The CDC provided an update on the status of COVID-19 infection in the United States yesterday with a particular focus on the utility of the vaccines. It was a welcome message, including a formal analysis of breakthrough infections. The results showed that the vaccines continue to work even in the presence of the Delta variant virus, with vaccinated individuals 4.5 times less likely to be infected, 10 times less likely to be hospitalized, and 11 times less likely to die from coronavirus infection.
But behind these headlines, the update raised five questions that need to be answered.
Question 1: Are the vaccines less effective against the Delta variant virus?
It does appear that there is a drop off in protection against infection from the Delta variant. This was most prominent in individuals over 65 years of age. Despite this, the RNA vaccines are still very robust in their ability to prevent hospitalization and death. Reflecting this, over 90% of the people currently hospitalized with COVID-19 in the United States are unvaccinated.
Question 2: What underlies the difference in protection in the elderly versus those below 65 years of age?
Older individuals now appear to have less effective immunity with the vaccine and are more likely to be infected and hospitalized than those under 65. This is different from the initial studies which were with the original virus. But it is not clear whether this is because of the increased transmission of the Delta variant or because of waning of immunity over time, which is more prominent in the elderly. In the latter regard, because the elderly were the first population immunized, they are the farthest out from vaccination. Therefore, some of the waning immunity may simply be due to the duration of time since these individuals were vaccinated.
Question 3: Is the Pfizer vaccine less effective in preventing infection efficacy than Moderna’s vaccine?
Moderna’s vaccine was still nearly 95% effective in preventing infection versus 80% for Pfizer (and 60% for Johnson & Johnson). The reasons for this difference aren’t entirely clear. First it could simply be dosing, since Moderna contains three times as much of the RNA material than Pfizer in each of their two shots. In contrast, Pfizer’s vaccine was available and used for a month before Moderna’s, therefore the time since immunization is again longer, particularly in the elderly. These two factors may together account for the difference in immunity currently seen against the Delta variant. So don’t jump to the conclusion you need a Moderna booster over Pfizer (see below).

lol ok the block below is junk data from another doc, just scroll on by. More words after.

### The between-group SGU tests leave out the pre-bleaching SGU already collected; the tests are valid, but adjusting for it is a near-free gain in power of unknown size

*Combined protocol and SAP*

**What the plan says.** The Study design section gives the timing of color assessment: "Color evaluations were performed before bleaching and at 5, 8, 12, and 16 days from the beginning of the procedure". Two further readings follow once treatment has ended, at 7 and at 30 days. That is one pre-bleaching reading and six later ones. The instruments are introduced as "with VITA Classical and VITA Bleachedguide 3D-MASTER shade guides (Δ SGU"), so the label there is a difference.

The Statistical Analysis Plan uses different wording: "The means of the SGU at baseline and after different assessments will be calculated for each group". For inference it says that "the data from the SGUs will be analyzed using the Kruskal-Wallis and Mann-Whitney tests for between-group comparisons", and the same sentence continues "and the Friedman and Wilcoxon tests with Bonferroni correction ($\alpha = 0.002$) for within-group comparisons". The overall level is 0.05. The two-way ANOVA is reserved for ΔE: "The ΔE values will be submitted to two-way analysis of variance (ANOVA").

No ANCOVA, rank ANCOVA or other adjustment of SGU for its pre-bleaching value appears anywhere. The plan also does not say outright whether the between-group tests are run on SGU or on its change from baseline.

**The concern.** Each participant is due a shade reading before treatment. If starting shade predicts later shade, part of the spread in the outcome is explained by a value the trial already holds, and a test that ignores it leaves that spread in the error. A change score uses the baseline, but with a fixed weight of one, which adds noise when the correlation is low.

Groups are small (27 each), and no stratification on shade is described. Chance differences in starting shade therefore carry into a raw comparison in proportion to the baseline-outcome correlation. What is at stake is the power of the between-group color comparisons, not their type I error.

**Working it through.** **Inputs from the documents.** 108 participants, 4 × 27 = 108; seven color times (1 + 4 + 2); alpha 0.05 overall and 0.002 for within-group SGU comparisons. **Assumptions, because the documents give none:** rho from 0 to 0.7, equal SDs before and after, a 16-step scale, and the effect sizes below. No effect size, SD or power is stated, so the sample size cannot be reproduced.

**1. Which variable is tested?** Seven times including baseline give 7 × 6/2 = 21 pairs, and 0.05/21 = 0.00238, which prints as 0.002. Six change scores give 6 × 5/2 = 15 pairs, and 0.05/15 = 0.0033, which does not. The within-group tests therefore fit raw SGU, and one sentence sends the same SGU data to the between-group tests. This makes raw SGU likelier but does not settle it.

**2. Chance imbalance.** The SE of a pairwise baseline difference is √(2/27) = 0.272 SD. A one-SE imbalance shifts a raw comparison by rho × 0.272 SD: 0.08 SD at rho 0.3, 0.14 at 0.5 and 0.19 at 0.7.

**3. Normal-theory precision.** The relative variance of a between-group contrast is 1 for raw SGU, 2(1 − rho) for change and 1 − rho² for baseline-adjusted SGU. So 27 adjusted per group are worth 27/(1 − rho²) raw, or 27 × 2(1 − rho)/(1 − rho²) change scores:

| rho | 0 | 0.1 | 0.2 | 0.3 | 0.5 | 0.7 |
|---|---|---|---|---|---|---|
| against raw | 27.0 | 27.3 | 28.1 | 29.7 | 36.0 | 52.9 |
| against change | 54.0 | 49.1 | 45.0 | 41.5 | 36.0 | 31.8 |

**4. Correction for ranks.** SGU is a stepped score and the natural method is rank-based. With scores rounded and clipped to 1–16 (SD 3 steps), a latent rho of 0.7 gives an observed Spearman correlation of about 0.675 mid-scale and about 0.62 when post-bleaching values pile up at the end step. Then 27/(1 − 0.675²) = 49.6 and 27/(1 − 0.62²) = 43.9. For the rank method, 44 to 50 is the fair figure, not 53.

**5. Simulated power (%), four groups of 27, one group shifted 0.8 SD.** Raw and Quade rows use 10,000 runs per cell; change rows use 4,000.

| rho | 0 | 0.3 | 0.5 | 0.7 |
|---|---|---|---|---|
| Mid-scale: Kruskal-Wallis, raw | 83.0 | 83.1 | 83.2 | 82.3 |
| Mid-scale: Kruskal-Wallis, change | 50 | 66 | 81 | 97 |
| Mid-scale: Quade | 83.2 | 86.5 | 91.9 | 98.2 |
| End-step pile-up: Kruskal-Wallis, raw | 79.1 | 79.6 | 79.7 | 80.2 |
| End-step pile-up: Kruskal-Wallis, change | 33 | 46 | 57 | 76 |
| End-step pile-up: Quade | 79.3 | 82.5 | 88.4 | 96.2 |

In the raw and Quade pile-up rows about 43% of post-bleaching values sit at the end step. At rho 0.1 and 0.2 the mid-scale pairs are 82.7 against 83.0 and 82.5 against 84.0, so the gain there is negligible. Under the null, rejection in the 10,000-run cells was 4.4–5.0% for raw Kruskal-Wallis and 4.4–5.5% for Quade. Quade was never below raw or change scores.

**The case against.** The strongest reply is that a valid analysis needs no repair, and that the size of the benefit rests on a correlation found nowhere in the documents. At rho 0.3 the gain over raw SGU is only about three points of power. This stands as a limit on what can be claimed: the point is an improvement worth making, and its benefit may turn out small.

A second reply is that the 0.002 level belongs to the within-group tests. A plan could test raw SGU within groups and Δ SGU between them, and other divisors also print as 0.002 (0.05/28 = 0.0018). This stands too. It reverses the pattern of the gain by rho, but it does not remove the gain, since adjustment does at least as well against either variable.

Question 4: Does any of this data suggest that booster vaccines will improve immunity?
It’s not clear from this data whether booster vaccines will be effective, especially in the elderly. If the decline in immune protection is simply due to a lower dose of the Pfizer vaccine or a longer time frame from vaccination, a booster shot should resolve differences between the vaccines and provide better protection. Data from Israel suggests this may be the case. In contrast, if the immune protection is not the problem, and people who are elderly or more debilitated with pre-existing conditions are more likely to get sick from the Delta variant, it is not clear that the booster vaccines will help that. Better studies after boosters will clarify this issue.
Question 5: Does this information provide reassurance that the vaccines can end the pandemic? The most heartening thing from this information is that the vaccines continue to be very effective against the spread of infection even with a more contagious virus. Most of the pandemic spread relates to the ease of infecting people. By reducing the likelihood of infection by almost fivefold, the vaccines can end the pandemic. Importantly all populations of individuals, including children, will need to be vaccinated to accomplish this. Hospitals and the healthcare systems, which in many states are being overwhelmed, also will be much better off as most of the individuals hospitalized are unvaccinated. Finally, the elderly will be better protected from infection by immunizing younger people who will be less likely to get infected and spread the infection. Together this suggests that finishing the job of immunizing everyone will essentially end the COVID-19 pandemic.